Bloom interviewed by the New York Times
Here’s a review of Harold Bloom’s The Anatomy of Influence in The Brooklyn Rail.
It’s difficult to be fully comfortable with Bloom when it comes to Frye. Frye himself suggested that Bloom’s “chief anxiety of influence” related to him. The reviewer notes, for example, that Bloom says he derived his title from Burton’s The Anatomy of Melancholy, which he claims to love. It is also, of course, an unmistakable echo of Anatomy of Criticism, which Bloom recently claimed he can no longer read.
From the review:
Bloom has carried the banner for “secular canonization” for a long time, and notes that he fought for it first with the distinguished critic Northrop Frye and later against the New Cynicism. “For more than half a century I have tried to confront greatness directly, hardly a fashionable stance,” he says, “but I see no other justification for literary criticism in the shadows of our Evening Land.”
How is this “secular canon” established?
The weapon of choice in Bloom’s arsenal is the pronouncement. The book abounds in statements that can only be accepted or denied and that are not supported by anything more than the power of his assertions and explanations.
This nicely encapsulates the fact that the subjective response at the centre of Bloom’s criticism is only on the periphery of Frye’s. It is also a reminder that while criticism may include value judgments, it cannot be based on value judgments.
Jonathan Allan’s earlier post on The Anatomy of Influence here.
As you suggest, Mike, Bloom’s allusion to his love of The Anatomy of Melancholy is an embarrassment and an obvious tell of how closely and Oedipally tied he is to Frye. The allusion even feels somewhat plagiaristic, since Frye repeatedly noted his great affection for Burton’s masterpiece. It is like a child’s braggadocio, or, more to the point, the vanity of someone who even at this late stage of life does not know himself. I am reminded of a (possibly apocryphal) story about Frye who, when asked what he thought of some eminent American critic’s attacks on his work, replied: “it’s like a chihuahua trying to fuck an elephant.”
Like the droning voice of the ego at the end of Beckett’s Unnameable, Bloom for some reason thinks he must keep talking, or, as the reviewer you cite so rightly puts it, making “pronouncements.” At this point, Bloom’s remaining audience is captive to an out-of-date reputation. He is long past prime and his critical voice has become tedious, if not irrelevant.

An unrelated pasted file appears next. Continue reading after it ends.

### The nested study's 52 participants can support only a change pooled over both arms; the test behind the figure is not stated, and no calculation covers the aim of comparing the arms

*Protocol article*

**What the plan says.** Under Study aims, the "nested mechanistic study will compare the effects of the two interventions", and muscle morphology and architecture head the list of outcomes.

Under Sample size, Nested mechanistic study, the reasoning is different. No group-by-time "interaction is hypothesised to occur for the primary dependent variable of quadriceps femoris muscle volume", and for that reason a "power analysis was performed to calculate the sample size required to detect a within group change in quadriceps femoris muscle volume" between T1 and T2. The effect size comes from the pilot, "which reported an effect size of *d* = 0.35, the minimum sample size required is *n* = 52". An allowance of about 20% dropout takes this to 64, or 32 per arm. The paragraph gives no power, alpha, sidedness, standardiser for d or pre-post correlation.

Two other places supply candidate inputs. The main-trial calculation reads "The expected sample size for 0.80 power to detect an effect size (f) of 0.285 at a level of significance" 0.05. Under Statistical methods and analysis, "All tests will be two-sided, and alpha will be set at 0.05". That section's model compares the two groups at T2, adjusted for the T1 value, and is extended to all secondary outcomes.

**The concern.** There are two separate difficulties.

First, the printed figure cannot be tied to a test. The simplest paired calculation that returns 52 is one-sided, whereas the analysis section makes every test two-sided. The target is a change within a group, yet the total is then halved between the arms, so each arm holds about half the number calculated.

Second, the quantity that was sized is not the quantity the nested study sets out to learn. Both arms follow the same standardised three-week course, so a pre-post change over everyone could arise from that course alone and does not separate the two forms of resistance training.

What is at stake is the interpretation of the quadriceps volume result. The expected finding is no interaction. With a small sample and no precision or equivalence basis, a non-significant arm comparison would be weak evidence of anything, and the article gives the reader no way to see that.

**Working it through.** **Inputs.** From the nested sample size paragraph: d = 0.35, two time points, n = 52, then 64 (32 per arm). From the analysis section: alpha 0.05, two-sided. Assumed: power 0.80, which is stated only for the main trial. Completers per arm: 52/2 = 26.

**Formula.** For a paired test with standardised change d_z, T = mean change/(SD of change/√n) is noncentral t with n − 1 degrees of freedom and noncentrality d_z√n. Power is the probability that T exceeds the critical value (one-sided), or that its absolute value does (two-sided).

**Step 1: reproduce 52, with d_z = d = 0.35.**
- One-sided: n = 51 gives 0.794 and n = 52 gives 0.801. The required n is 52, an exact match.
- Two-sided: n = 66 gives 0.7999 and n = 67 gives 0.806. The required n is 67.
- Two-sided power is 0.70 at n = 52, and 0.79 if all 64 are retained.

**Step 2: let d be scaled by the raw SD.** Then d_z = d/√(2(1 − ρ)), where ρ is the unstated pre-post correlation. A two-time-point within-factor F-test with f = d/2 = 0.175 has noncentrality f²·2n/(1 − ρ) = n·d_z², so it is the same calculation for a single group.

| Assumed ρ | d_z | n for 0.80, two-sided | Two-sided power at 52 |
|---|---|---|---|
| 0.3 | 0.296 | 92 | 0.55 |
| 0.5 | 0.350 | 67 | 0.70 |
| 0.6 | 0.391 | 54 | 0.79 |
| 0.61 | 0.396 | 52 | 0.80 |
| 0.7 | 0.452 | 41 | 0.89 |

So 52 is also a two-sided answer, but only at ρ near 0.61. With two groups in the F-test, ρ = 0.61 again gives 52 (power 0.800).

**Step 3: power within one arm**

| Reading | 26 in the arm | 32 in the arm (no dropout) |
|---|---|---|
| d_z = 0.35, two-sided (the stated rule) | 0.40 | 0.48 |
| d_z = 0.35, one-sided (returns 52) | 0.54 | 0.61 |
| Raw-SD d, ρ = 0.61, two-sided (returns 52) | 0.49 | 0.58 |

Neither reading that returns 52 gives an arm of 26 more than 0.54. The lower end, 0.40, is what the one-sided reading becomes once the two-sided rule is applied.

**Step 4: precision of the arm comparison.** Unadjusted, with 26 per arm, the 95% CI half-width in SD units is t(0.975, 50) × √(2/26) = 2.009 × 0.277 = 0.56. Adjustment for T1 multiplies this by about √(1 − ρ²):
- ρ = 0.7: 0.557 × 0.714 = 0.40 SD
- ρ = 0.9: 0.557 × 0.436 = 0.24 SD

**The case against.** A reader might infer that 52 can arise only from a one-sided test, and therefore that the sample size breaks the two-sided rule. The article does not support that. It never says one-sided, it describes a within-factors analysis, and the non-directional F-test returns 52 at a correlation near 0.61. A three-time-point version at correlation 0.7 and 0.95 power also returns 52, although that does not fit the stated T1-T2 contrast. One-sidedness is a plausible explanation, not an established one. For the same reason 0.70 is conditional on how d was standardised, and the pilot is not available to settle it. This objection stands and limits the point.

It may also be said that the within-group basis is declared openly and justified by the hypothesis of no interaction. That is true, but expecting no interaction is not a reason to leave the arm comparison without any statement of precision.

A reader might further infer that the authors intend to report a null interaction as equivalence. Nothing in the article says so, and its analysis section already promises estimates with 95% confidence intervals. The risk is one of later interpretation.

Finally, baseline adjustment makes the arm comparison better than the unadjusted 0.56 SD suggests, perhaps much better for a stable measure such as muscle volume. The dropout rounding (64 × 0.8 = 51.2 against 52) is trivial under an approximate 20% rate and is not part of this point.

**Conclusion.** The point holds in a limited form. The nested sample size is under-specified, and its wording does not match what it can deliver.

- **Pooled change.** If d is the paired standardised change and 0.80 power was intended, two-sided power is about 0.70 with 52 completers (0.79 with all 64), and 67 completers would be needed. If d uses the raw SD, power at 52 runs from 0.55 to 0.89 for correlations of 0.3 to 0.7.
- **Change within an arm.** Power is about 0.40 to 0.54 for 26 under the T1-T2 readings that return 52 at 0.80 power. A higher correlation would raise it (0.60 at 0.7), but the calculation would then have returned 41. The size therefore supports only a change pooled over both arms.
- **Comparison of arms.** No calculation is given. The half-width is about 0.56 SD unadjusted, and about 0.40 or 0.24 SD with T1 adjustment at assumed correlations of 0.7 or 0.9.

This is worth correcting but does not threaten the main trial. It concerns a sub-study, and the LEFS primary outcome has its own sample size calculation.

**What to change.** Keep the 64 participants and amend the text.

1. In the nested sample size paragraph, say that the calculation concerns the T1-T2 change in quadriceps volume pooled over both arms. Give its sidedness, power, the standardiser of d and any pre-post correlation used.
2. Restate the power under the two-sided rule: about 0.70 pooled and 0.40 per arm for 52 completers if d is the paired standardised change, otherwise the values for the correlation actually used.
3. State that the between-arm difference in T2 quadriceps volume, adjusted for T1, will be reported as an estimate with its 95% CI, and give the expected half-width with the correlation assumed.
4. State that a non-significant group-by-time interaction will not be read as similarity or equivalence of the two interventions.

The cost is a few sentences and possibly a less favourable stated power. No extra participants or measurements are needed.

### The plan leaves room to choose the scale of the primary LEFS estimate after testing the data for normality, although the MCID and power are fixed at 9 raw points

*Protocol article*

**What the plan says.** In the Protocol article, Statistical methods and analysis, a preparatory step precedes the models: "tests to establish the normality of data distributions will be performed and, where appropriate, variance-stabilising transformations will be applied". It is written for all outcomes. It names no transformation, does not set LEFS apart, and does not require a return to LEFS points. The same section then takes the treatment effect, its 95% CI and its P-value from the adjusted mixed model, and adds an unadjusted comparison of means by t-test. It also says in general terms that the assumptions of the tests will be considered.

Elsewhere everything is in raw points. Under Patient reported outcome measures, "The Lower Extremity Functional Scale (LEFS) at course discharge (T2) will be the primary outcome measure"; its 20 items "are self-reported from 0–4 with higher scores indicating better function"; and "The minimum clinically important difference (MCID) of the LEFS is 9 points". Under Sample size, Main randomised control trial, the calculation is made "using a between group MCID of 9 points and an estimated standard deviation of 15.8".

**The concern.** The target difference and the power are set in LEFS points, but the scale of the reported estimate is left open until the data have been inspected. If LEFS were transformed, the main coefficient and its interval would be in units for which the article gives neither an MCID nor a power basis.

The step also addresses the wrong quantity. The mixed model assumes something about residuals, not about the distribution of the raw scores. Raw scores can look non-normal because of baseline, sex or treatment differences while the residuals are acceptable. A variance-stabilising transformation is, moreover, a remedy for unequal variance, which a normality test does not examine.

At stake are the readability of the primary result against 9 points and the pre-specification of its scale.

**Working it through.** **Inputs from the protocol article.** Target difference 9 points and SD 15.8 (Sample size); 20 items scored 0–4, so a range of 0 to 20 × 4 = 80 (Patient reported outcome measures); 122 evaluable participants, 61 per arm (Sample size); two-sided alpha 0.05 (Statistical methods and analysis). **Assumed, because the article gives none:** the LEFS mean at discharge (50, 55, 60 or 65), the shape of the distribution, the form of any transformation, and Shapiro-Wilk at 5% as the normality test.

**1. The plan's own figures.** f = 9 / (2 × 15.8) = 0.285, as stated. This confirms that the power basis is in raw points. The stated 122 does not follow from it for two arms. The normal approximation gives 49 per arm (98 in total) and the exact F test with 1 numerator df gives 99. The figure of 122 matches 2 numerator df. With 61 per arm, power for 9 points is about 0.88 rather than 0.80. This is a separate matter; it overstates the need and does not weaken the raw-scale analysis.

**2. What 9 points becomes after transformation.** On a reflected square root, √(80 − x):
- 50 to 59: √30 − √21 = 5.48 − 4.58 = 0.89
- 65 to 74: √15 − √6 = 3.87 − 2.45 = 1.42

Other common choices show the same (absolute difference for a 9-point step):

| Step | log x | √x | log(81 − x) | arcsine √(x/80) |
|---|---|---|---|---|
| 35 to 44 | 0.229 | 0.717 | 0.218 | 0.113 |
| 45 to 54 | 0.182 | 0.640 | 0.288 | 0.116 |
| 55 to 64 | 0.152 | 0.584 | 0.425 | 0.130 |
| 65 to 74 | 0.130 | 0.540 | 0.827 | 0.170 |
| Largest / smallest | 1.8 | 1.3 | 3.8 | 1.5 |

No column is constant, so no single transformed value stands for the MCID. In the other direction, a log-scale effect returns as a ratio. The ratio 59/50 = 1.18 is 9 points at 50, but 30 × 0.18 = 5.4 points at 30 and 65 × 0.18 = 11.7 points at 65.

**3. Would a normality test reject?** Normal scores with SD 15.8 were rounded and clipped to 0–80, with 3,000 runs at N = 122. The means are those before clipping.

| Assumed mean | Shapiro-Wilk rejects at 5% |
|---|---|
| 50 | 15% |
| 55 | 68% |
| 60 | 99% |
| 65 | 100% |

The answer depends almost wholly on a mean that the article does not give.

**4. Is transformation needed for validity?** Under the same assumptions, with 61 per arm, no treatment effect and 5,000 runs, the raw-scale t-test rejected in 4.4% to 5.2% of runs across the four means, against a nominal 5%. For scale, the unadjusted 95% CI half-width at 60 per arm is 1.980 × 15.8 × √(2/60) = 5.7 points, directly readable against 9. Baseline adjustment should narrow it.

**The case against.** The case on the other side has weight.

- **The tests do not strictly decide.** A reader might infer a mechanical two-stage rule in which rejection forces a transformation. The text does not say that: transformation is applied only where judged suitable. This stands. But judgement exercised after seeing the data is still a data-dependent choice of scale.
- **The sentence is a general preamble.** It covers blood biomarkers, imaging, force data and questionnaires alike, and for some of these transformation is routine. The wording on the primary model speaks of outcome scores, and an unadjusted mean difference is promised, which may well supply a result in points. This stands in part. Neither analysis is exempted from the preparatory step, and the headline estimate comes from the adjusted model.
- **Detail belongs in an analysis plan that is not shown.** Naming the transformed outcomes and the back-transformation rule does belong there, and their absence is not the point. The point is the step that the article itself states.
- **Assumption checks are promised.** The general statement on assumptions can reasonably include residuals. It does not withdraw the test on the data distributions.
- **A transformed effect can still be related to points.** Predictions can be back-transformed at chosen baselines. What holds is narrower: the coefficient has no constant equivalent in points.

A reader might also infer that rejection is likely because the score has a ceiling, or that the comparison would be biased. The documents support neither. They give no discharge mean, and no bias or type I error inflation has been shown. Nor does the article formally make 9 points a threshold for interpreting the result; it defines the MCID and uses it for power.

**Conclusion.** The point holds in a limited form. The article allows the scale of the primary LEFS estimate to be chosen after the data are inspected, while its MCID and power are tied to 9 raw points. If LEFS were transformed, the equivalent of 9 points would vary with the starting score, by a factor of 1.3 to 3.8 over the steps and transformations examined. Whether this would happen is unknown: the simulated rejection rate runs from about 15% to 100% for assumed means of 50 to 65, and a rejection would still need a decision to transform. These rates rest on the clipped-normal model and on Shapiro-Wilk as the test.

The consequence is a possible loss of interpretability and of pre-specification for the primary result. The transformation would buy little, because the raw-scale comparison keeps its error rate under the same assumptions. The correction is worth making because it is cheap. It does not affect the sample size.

The title of Harold Bloom’s book is not an easy one. The earliest title of the book was “The Anatomy of Influence”; however, throughout the time that Bloom was writing the book, the title did change, at one point, to “The Living Labyrinth,” which though having affinities with Frye also has affinities with other writers, I think, for instance, of Borges here. At any rate, for a period of about 18 months, the book was called “The Living Labyrinth” (for instance, see this December 2009 review in the New York Review of books http://www.nybooks.com/authors/1343.
It seems to me that Bloom was very aware of the influence of Frye in the composition of this book and most explicitly in the title of the book. It is interesting to note that Bloom disavows Frye almost immediately in the book, the second paragraph of his book reads (after the Praeludium): “I do not recall reading any literary criticism, as opposed to literary biography, until I was an undergraduate. At seventeen I purchased Northrop Frye’s study of William Blake, Fearful Symmetry, soon after its publication. What Hart Crane was to me at ten, Frye became at seventeen: an overwhelming experience. Frye’s influence on me lasted twenty years but came to an abrupt halt on my thirty-seventh birthday, July 11, 1967, when I awakened from a nightmare and then passed the entire day in composing a dithyramb, ‘The Covering Cherub; or, Poetic Influence.” Six years later that had evolved into The Anxiety of Influence, a book Frye rightly rejected from his Christian Platonist stance. Now in my eightieth year, I would not have the patience to reread anything by Frye, but I possess almost all of Hart Crane by memory, recite might of it daily, and continue to teach him.” (3)
When reading this, and when aware of the letters exchanged between Bloom and Frye, it is impossible not to think that Bloom is killing the influential father almost immediately so as to say, see I’m done with Frye. But that isn’t quite the case. Frye’s voice haunts his last book.
As for the reference to Burton, these is even documented in the letters, Bloom writes in 1969 (two years after the supposed demise of Frye’s influence on Bloom), about his dithyramb, “The Covering Cherub”: “Implicitly that contains a theory of Poetic Influence, and one that is consonant with your [Frye] work as I know it. I can understand why you do not see Poetic Influence as an anxiety of melancholy, as I do, because of what you call the myth of concern.” The misreading at play between Bloom and Frye is, in essence, the Anxiety of Influence at work. To read the letters alongside Bloom’s work, is to read an autobiography, a struggle to reclaim oneself out of the bottomless dream of an overwhelming influence.
All of this said, I think that the friendship, the antagonism, the relationship itself (both in the private and public spheres) between Harold Bloom and Northrop Frye remains one of the most exciting examples of the strength of literary studies, criticism, and theory. These are two critics who were exceptionally aware of each other: Bloom aware of Frye as influence, and Frye (equally if not more so) aware of being the influence.